Aside from perhaps the small quantity, the recipe I’m sharing today is typical. Many recipes call for layering the ingredients in a pot. This is a small batch, so nestling them is fine. Don’t mess with the dish as it cooks, aside from checking it every once in a while; let the cabbage retain its shape. As unattractive as the dish often is—and that’s to be expected—this is one way to thoughtfully preserve the visual integrity of the ingredients, letting the eyes as well as the mouth perceive the simplicity in which the dish’s key ingredients are allowed to shine. Serve with boiled potatoes—red-skinned ones with flecks of bright green parsley will further add visual interest when serving. Flatbread and lingonberry preserves round out the meal.

The ingredients themselves reflect foods that are integral to the region. Sheep are plentiful and a fixture of Norwegian mountains. Cabbage has a significant role in Nordic history—it’s one of the oldest vegetables in the region, writes Camilla Plum in The Scandinavian Kitchen, who adds that it was the only vegetable grown in the Viking age. Though it mutes to a nondescript color as it cooks down with the lamb, it’s flavorful and is so cozy and nourishing.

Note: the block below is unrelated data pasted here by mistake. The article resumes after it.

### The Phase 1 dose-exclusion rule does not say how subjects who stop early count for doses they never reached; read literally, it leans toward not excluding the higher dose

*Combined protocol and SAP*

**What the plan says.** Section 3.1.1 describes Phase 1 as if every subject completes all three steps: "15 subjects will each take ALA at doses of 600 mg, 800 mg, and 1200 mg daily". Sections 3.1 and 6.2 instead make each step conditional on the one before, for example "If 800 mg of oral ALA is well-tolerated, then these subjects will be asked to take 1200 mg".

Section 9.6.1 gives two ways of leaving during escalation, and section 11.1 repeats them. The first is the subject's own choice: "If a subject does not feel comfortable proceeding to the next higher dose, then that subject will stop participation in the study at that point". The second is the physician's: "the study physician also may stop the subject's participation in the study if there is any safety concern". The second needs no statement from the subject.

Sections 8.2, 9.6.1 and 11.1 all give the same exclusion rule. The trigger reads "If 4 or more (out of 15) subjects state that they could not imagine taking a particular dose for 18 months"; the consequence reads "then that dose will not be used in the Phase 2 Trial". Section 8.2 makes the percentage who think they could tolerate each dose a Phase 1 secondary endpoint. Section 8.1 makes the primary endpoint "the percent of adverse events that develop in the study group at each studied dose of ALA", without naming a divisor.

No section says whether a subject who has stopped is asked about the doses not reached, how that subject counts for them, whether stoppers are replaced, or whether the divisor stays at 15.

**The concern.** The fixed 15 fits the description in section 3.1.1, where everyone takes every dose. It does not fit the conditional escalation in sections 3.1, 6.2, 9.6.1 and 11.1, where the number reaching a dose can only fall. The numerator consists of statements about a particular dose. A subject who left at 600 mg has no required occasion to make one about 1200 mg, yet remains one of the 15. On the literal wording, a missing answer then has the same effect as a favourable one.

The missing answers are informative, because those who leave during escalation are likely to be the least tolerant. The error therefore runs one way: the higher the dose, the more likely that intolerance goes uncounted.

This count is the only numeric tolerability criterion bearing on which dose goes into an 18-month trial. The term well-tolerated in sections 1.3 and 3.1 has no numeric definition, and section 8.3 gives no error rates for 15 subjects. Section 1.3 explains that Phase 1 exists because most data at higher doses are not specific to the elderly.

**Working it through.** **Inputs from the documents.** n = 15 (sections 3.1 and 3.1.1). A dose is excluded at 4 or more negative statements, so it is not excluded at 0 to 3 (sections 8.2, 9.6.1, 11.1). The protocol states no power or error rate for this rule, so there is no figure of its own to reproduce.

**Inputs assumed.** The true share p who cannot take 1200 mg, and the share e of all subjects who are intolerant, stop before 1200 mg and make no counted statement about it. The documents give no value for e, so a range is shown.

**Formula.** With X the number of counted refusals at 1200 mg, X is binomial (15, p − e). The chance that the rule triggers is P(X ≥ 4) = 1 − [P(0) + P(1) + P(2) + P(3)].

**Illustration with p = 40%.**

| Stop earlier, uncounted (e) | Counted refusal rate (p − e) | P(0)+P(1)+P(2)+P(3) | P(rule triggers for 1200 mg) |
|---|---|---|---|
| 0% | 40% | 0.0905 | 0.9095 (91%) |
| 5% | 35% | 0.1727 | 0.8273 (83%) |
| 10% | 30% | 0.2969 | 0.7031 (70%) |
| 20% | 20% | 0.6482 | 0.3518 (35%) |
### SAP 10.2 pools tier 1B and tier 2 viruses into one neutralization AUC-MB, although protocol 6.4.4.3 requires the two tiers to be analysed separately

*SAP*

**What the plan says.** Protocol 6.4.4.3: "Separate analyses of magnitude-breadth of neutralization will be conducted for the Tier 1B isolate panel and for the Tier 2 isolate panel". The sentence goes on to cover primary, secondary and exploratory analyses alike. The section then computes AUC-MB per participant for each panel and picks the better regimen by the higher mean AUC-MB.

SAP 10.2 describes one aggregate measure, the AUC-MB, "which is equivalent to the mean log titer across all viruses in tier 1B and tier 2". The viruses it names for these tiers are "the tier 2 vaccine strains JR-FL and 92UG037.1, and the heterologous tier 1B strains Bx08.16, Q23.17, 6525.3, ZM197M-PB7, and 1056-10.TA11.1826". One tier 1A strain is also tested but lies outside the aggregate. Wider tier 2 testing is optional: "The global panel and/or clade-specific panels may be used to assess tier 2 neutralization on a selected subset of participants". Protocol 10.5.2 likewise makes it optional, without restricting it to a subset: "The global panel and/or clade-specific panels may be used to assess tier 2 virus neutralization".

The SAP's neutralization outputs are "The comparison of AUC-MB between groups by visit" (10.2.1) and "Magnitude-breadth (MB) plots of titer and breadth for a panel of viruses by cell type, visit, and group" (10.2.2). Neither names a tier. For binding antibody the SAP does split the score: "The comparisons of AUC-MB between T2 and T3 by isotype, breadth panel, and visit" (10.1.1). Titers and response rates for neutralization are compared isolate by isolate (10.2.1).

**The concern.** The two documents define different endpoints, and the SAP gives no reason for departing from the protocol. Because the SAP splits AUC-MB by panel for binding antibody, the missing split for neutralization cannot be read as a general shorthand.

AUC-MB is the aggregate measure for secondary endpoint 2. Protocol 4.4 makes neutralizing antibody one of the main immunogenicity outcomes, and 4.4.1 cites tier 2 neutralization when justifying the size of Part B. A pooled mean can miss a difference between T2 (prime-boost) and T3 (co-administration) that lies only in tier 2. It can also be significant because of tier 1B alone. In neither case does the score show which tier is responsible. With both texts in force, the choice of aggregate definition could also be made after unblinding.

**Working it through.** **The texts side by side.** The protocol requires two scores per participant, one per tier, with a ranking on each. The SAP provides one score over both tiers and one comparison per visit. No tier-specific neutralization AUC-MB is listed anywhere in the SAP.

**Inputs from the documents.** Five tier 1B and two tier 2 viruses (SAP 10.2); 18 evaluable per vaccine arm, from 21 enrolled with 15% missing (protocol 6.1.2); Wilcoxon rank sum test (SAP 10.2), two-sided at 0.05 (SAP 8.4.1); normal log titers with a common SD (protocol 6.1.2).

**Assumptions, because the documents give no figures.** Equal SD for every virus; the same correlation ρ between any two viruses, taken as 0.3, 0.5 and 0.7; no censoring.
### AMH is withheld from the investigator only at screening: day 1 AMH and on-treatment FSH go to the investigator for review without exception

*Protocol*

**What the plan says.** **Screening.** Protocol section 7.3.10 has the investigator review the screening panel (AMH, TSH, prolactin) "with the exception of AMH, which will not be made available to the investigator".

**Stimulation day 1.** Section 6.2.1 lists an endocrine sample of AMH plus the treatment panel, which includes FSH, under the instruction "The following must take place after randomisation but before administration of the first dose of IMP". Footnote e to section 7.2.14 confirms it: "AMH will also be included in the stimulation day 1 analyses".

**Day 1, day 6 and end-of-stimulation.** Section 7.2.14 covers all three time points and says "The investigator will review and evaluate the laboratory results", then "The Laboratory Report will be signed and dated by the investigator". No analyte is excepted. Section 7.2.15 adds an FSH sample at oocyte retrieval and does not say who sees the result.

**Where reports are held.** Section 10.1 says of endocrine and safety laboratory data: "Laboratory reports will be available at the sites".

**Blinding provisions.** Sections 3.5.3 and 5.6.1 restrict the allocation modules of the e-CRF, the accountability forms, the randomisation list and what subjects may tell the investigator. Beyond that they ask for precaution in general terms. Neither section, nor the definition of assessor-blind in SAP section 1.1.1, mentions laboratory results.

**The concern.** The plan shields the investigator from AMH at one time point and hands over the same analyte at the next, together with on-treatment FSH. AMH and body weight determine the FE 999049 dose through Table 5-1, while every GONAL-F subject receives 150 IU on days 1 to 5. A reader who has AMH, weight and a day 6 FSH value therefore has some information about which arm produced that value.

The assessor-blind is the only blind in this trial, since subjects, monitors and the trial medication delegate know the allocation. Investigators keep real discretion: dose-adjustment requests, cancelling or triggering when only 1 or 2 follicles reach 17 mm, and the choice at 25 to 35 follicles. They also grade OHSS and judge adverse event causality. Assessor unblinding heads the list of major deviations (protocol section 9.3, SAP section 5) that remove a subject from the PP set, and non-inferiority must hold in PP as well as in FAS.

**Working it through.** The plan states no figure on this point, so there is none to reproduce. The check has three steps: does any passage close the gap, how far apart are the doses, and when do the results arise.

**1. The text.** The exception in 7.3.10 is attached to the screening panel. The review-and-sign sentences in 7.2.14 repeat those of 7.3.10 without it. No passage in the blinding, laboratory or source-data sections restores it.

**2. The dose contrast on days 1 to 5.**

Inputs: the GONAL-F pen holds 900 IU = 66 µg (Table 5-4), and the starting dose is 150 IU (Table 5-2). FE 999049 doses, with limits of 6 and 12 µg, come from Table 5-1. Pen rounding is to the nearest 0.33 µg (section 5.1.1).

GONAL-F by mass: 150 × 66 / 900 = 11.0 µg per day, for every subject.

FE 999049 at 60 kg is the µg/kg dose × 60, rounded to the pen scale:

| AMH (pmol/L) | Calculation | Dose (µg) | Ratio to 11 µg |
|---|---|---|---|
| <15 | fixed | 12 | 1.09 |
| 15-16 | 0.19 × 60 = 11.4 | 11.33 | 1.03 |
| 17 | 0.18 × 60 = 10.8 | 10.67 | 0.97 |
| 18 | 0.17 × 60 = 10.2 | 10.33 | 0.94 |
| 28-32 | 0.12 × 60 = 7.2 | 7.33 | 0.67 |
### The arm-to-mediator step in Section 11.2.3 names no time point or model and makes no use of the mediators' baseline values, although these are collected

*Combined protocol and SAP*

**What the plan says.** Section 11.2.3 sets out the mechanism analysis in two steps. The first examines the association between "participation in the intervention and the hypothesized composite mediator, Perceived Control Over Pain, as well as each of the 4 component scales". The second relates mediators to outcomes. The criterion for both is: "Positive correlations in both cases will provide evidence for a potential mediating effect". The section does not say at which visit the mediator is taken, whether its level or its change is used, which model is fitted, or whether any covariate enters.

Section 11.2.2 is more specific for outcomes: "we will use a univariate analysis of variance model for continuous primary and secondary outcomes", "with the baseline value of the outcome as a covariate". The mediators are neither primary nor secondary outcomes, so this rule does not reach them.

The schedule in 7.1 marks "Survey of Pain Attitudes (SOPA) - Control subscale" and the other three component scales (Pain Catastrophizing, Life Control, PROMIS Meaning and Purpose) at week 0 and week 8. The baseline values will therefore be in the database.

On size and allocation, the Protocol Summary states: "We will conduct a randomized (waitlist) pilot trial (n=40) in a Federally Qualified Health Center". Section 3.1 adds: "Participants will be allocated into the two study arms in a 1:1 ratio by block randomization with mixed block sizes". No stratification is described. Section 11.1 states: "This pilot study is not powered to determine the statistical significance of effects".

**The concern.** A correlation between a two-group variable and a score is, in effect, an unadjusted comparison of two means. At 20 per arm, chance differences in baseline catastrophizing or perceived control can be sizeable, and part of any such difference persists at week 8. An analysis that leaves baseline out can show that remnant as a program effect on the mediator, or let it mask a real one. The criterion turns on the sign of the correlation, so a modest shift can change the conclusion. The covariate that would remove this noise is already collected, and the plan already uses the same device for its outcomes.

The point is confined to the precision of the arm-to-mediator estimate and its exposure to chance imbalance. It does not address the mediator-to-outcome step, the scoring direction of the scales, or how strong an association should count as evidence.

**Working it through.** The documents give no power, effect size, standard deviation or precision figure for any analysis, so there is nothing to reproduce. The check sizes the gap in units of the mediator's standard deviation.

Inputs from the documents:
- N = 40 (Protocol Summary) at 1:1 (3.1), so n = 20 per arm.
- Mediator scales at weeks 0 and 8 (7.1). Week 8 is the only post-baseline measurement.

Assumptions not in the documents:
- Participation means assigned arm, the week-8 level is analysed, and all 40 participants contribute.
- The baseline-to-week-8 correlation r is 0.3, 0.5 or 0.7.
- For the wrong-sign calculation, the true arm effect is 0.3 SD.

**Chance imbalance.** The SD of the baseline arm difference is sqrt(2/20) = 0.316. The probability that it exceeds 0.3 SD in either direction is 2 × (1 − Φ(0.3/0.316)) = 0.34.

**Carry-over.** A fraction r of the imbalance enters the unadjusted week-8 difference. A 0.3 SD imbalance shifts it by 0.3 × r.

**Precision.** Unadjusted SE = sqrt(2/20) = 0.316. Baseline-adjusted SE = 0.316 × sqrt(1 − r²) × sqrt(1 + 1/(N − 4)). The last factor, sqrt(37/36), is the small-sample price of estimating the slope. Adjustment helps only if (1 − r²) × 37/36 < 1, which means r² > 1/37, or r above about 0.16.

For as simple as fårikål is, the results are fantastic. The challenge for many may be the cooking time, a long time for a weeknight. If you’d like to mark Fårikålens Festdag this month with a batch of homemade fårikål but don’t have the time, feel free to make it in advance—it reheats easily and will taste just as good—perhaps even better—the next day.

Fårikål (Lamb and Cabbage Stew with Peppercorns, Norway’s National Dish)

1.5 pounds lamb (shoulder, shank, or neck) cut into 1 ½-inch pieces
1.5 pounds green cabbage, cut into wedges
1-2 teaspoons whole black peppercorns
1 teaspoon salt
water to barely cover (approximately 4 cups)

In a large pot, nestle the lamb amongst the cabbage wedges. Sprinkle the peppercorns and salt over it, then add water to just barely cover. Bring to a boil, then lower the heat, cover and simmer for about two hours, until the lamb is remarkably tender and pulls easily away from any bones.